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HJC CL-17 Full-Face Motorcycle Helmet (Matte Black, Large)

HJC CL-17 Full-Face Motorcycle Helmet (Matte Black, Large)

HJC CL-17 Full-Face Motorcycle Helmet (Matte Black, Large)


(as of 04/24/2017 at 13:30 UTC)

Advanced Polycarbonate Composite Shell. Lightweight, superior fit and comfort using advanced CAD technology – Anti-Scratch Pinlock ready Faceshield (HJ-09) New 3D design provides 95 percent U.V. protection…


Advanced Polycarbonate Composite Shell. Lightweight, superior fit and comfort using advanced CAD technology – Anti-Scratch Pinlock ready Faceshield (HJ-09) New 3D design provides 95 percent U.V. protection. Side shield lock mechanism for a ultra-secure seal. For ultimate Anti-Fog system add a optional Pinlock insert (sold separately) – RapidFire Shield Replacement System. Simple and secure shield ratchet system provides ultra-quick, tool-less removal and installation for efficient operation. 2-Stage shield closure system with one-touch center open/close shield locking system makes for an extremely tight and secure seal. – ACS Advanced Channeling Ventilation System. Full front to back airflow flushes heat and humidity up and out. – SuperCool Moisture-Wicking Interior. Fully removable cheek pads and liner. Anti-Bacterial Fabric. All sizes of cheek pads are interchangeable in all helmet sizes – Meets or Exceeds SNELL and D.O.T. Standards Note Sizes 3XL-5XL D.O.T. approved only.

5 Forms Of Motorbike Helmets

Motorbike headgear are usually of five types and therefore are secured to the rider's head employing a chin strap. The goal of using them in addition to their protective benefits are defeated if chin strap isn't secured.

Full Face Helmet: The entire face helmet covers the entire head up to the skull base and is easily the most protective among all the helmets. It possesses a swiveling cutout band, termed as a visor, made from transparent plastic across the front with the eyes and nose. Some helmets have vents for increased airflow. The disadvantages are decreased hearing, intense heat, and deficiency of wind. Full-face helmets that are widely used for motocross or off-road rides usually do not sometimes possess a face shield though the visor and chin portions are extended. Head gear with less coverage is less safe.

Off-Road/Motocross Helmets: Mototcross/Off-road helmets have extended visor and chin portions. The absence of a face shield allows the rider to use goggles and invite more airflow that is needed during strenuous off-road rides. The visor protects the rider's eyes from flying debris and keeps sunlight's glare from the rider's eyes during jumps.

Though off-road helmets didn't have a chin bar previously, modern off-road helmets possess a chin bar to protect the face from impact during crashes. By using such helmets together with goggles, the equivalent protection as from full face helmets can be carried out.

Modular/Flip-Up Helmets: Also known through the name convertible, the modular helmet can be a hybrid involving the full face and open face street helmet. The chin bar is over a pivot and can be moved upwards to resemble a face helmet. The individual wearing the helmet may thus be capable of drink and eat and never have to eliminate the chinstrap. They're well-liked by motor officers that are on the move.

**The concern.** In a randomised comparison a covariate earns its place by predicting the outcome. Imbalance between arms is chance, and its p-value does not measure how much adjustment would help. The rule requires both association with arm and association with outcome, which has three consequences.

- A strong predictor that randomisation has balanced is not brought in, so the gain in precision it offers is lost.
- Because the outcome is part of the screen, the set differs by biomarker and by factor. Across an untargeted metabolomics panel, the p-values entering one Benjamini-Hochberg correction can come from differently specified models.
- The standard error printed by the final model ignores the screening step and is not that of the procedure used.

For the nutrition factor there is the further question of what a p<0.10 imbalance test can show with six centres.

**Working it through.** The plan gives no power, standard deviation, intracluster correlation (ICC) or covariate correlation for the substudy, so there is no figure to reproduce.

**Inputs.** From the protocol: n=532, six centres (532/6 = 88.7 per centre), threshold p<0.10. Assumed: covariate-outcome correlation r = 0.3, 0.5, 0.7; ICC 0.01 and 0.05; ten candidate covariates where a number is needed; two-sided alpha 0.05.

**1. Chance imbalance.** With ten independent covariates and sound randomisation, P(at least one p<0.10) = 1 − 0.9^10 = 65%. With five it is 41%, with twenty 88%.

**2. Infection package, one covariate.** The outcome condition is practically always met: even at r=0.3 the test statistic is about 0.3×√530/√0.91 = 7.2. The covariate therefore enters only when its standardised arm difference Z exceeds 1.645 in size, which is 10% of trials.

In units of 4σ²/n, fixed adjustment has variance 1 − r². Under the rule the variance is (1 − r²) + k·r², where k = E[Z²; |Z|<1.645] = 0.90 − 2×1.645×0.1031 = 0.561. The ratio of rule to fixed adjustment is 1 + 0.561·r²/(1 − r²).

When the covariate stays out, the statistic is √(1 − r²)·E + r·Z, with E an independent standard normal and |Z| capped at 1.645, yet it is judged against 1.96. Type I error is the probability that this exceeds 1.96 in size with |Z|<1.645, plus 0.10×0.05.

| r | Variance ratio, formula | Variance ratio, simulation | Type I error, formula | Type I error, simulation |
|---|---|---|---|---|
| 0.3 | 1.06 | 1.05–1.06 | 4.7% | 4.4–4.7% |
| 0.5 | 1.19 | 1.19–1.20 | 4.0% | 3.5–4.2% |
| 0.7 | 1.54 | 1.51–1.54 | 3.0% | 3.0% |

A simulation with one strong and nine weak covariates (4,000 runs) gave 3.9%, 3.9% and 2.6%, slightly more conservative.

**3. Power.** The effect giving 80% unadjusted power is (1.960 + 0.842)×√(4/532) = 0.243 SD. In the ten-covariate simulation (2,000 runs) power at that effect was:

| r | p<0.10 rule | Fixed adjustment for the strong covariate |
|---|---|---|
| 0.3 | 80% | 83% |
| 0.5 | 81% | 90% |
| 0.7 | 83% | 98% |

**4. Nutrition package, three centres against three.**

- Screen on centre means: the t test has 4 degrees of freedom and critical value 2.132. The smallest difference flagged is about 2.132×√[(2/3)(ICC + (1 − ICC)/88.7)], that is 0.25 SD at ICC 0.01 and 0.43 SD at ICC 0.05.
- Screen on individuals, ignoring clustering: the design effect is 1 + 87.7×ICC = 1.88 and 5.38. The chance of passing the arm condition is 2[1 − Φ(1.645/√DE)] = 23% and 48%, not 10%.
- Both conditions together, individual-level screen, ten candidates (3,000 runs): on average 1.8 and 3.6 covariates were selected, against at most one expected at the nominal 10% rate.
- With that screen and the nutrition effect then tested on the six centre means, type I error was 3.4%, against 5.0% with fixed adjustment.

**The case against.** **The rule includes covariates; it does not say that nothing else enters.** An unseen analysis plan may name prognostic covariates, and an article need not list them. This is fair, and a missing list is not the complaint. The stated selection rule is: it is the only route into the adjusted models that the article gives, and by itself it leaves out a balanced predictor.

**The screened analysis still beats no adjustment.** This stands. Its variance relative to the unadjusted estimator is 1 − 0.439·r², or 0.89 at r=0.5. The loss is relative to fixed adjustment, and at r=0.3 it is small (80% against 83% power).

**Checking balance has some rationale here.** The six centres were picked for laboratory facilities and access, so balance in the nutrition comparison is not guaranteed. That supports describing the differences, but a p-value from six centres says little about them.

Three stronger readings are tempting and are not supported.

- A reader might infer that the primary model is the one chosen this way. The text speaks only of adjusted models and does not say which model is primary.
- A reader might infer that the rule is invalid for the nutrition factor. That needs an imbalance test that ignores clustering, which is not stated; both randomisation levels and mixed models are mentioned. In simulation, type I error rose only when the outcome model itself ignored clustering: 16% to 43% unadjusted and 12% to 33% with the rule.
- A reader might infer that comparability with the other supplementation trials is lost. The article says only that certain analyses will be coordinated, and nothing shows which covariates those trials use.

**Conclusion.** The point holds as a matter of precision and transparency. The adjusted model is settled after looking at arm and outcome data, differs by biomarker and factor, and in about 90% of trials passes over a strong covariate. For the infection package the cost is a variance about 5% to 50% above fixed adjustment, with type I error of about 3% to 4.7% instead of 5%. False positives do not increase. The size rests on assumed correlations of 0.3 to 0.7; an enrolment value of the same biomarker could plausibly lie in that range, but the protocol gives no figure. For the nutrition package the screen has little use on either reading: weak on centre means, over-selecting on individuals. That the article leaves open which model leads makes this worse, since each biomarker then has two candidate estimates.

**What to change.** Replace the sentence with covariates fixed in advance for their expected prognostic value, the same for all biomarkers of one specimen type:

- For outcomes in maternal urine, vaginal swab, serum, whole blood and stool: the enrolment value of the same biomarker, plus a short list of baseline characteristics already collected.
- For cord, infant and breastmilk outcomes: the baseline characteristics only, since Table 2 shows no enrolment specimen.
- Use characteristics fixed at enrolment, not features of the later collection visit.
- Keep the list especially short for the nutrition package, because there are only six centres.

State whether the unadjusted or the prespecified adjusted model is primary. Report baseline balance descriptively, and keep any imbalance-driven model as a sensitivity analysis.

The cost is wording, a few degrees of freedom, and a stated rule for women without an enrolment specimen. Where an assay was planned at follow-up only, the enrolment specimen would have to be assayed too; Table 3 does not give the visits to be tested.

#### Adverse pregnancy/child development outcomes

Modular helmets are usually kept closed while riding as well as the chin bar is kept up only once not riding the motorcycle. If the helmet is kept in view position while riding, the chance of neck injury is greatly increased in the event of a crash. However, those modular helmets that are dual certified as full face and open face helmets give you a great amount of protection even if used in the open mode.

Open Face Helmet: Outdoors face helmets cover the back with the head, the ears as well as the cheeks but do not hold the chin bar which a full face helmet possesses. Many of them have provisions for visors for the face is minimal when you use these helmets.

Supplementing facial protection by using goggles or snapping over a face shield protects the face from flying debris, strong wind and insects.

Half Helmet: Famous in the 1960s as well as known as the pudding basin helmet in the UK, a half helmet or &lsquoshorty' was well-liked by road racers. The structure is nearly similar to a face helmet without worrying about lowered rear. The bowl shaped helmet doesn't offer a good deal of protection as well as the rider must wear goggles to protect the eye area. Due to decreased safety that they offer, several Motorcycle Safety Foundations have banned the use of this half helmet.

Headwear Not Included Within The Whole World Of Helmets

Informal headwear like beanies and brain buckets cannot be included in mean motorcycle helmets. These kinds of headwear are not certified for safety and therefore are smaller and lighter than conventional helmets. They don't have precautionary features including the energy absorbing crash foam. Inside their best, such novelty helmets can prevent the scalp from sunburn or the scalp against abrasion. However, they won't prevent the skull from the impact of your crash.